Next stops on ji­hadi sa­fari? Mecca, then Jerusalem

ANAL­Y­SIS

The Jewish Chronicle - - WORLD NEWS - JOHN R BRADLEY

AS THE West dithers over how to re­spond to the es­tab­lish­ment of a caliphate and a con­comi­tant call on all Sunni Mus­lims to join a global ji­had by the Is­lamic State (for­merly known as Isis), the best equipped and most fa­nat­i­cal ji­hadist out­fit ever, re­gional su­per­power Saudi Ara­bia is at least re­act­ing with a sense of ur­gency.

The home of Is­lam’s two holi­est cities, Mecca and Me­d­ina, and the world’s largest proven oil re­serves, last week put the its army on the high­est state of alert and or­dered 30,000 troops to the Iraqi bor­der.

He did so amidst re­ports that the Iraqi army — in what is be­com­ing a de­press­ingly fa­mil­iar story — had aban­doned its own side of the fron­tier.

The Is­lamic State si­mul­ta­ne­ously is­sued a man­i­festo, com­plete with a de­tailed map of a new Mid­dle East, that en­vi­sioned the par­ti­tion of Saudi Ara­bia and the de­struc­tion of Is­rael.

Though scantly re­ported, this is po­ten­tially the most im­por­tant geopo­lit­i­cal de­vel­op­ment in the Mid­dle East since the sign­ing of the Bal­four Dec­la­ra­tion in 1917, which promised a home­land for the Jews and, in­ci­den­tally, also cre­ated the Saudi state — with full Bri­tish bless­ing — in 1932.

Abu Bakr Al-Bagh­dadi, the elu­sive leader of the Is­lamic State and self­pro­claimed new caliph, re­ferred to the Bal­four Dec­la­ra­tion in his di­a­tribe.

How­ever grudg­ingly, one can­not but ad­mire his po­lit­i­cal acu­men, un­der­stand­ing as he does that the road to Jerusalem leads through Mecca.

For if there is an­other Mid­dle East­ern coun­try ripe for bloody, in­ter­nal strife, it is the Wah­habi King­dom.

Led by a no­to­ri­ously re­pres­sive, cor­rupt and hyp­o­crit­i­cal royal fam­ily, con­sid­ered apos­tates by pi­ous Mus­lims and de­spised by large sec­tions of its largely im­pov­er­ished pop­u­la­tion, it is riven not only by po­lit­i­cal back­stab­bing but also, more cru­cially, in­tractable tribal, re­gional and sec­tar­ian di­vi­sions.

Con­sider, given most re­cent events, Al-Jouf, the north­ern-most prov­ince bor­der­ing Iraq, where lo­cals have strong his­toric tribal ties with Iraqis.

In 2004, Al-Jouf wit­nessed an ex­tra­or­di­nary re­bel­lion against the rul­ing Al-Sauds, partly in sup­port of the Pales­tini­ans and led by Saudi ji­hadis who had re­turned from Afghanistan.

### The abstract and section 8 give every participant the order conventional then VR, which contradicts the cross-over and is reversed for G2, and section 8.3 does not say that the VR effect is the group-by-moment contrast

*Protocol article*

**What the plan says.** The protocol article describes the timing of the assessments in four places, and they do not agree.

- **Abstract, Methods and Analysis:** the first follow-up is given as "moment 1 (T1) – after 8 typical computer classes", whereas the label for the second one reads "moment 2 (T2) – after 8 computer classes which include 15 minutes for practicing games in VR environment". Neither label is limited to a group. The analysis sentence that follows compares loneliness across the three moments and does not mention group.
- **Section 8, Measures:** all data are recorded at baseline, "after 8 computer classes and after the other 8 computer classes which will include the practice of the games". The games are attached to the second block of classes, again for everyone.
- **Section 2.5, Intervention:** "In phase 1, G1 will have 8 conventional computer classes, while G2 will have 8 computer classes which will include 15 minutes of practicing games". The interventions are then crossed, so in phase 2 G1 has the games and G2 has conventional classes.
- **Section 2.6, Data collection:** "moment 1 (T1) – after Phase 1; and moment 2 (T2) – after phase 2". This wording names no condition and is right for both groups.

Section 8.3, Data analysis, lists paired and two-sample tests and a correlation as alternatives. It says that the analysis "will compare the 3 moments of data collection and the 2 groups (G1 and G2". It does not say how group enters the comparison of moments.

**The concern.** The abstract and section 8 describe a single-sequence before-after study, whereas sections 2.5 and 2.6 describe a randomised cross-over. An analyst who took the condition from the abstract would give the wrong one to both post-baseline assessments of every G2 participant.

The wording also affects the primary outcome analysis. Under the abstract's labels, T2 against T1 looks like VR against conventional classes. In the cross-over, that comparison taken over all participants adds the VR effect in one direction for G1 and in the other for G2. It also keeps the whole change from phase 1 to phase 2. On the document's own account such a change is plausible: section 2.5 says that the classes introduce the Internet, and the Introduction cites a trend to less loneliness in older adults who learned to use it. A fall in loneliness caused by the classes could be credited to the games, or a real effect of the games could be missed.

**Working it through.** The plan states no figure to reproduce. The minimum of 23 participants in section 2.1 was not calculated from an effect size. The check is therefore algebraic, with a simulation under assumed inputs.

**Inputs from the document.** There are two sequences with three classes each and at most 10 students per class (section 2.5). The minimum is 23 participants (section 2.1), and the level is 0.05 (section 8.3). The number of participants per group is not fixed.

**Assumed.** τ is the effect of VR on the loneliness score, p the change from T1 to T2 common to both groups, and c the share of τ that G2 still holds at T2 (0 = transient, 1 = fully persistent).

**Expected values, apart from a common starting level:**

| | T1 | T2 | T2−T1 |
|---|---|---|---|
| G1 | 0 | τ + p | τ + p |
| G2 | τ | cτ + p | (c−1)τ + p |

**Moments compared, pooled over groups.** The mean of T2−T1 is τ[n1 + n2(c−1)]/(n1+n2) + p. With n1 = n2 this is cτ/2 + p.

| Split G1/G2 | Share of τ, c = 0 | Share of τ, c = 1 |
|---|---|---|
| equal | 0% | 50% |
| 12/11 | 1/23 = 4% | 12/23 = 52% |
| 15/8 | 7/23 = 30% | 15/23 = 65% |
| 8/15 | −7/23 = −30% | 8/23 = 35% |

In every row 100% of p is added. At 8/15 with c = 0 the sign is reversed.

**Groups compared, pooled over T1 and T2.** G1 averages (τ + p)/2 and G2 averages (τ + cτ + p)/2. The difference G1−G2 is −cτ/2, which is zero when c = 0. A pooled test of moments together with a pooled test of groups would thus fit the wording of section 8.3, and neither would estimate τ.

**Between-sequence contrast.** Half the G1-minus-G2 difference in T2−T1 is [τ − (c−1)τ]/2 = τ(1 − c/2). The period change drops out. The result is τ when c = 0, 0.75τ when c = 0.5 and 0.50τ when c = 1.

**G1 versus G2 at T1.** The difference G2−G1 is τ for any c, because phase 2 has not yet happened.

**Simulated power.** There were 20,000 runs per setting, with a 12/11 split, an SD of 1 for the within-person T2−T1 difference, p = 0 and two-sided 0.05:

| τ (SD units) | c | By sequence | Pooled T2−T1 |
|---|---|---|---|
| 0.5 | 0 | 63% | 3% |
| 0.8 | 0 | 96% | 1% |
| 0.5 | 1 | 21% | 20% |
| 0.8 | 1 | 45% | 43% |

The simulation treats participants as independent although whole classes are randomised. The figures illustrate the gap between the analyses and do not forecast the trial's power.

The re­gion’s deputy gover­nor, the city’s top Is­lamist judge, and its chief of po­lice were all ex­e­cuted in the space of a few weeks, amidst mass pub­lic demon­stra­tions and the coun­try’s worst prison riot. The lo­cal tribes, hell-bent on re­venge, would surely be ea­ger to join the ranks of the Is­lamic State.

Ter­ri­fy­ingly, Saudi Ara­bia’s main mil­i­tary gar­ri­son town, Tabuk, is a short drive from Al-Jouf, and is linked by a ma­jor high­way to Jordan — a strate­gic gate­way, in other words, to a fi­nal ji­hadi as­sault on Is­rael.

Such an out­come would pre­cip­i­tate up­ris­ings else­where in Saudi Ara­bia, most ob­vi­ously on the Saudi- Ye­meni bor­der — where, as in Al-Jouf, cross-bor­der tribal al­le­giances trump na­tional iden­tity.

The largely por­ous, moun­tain­ous Saudi bor­der re­gion of Asir has long pro­vided ac­cess to Saudi Ara­bia for sui­ci­dal ji­hadis from Al-Qaeda in the Ara­bian Penin­sula — a Ye­men-based out­fit which, un­til the emer­gence of the Is­lamic State, was con­sid­ered the big­gest threat to re­gional sta­bil­ity.

Then there is the East­ern Prov­ince, home to most of Saudi Ara­bia’s oil fields, where the ma­jor­ity of the lo­cal pop­u­la­tion are de­spised Shia, and where a low-level re­bel­lion against the Al-Saud rule has been rum­bling for three years. This is Iran’s ul­ti­mate goal.

The sce­nario, then, is truly night­mar­ish — both for Is­rael and the global econ­omy.

But one can­not but note the irony that, should Wash­ing­ton con­tinue to dither, the out­come will be that Is­rael’s two main en­e­mies, the ji­hadis and Iran, may one day be cel­e­brat­ing their re­spec­tive con­quests — de­spite loathing each other with

an equal pas­sion. John R Bradley is the au­thor of ‘Saudi Ara­bia Ex­posed: In­side a King­dom in

Cri­sis’

PHOTO: AP

Mem­bers of the Is­lamic State on pa­rade in Raqqa, Syria

PHOTO: AP

Leader Bagh­dadi

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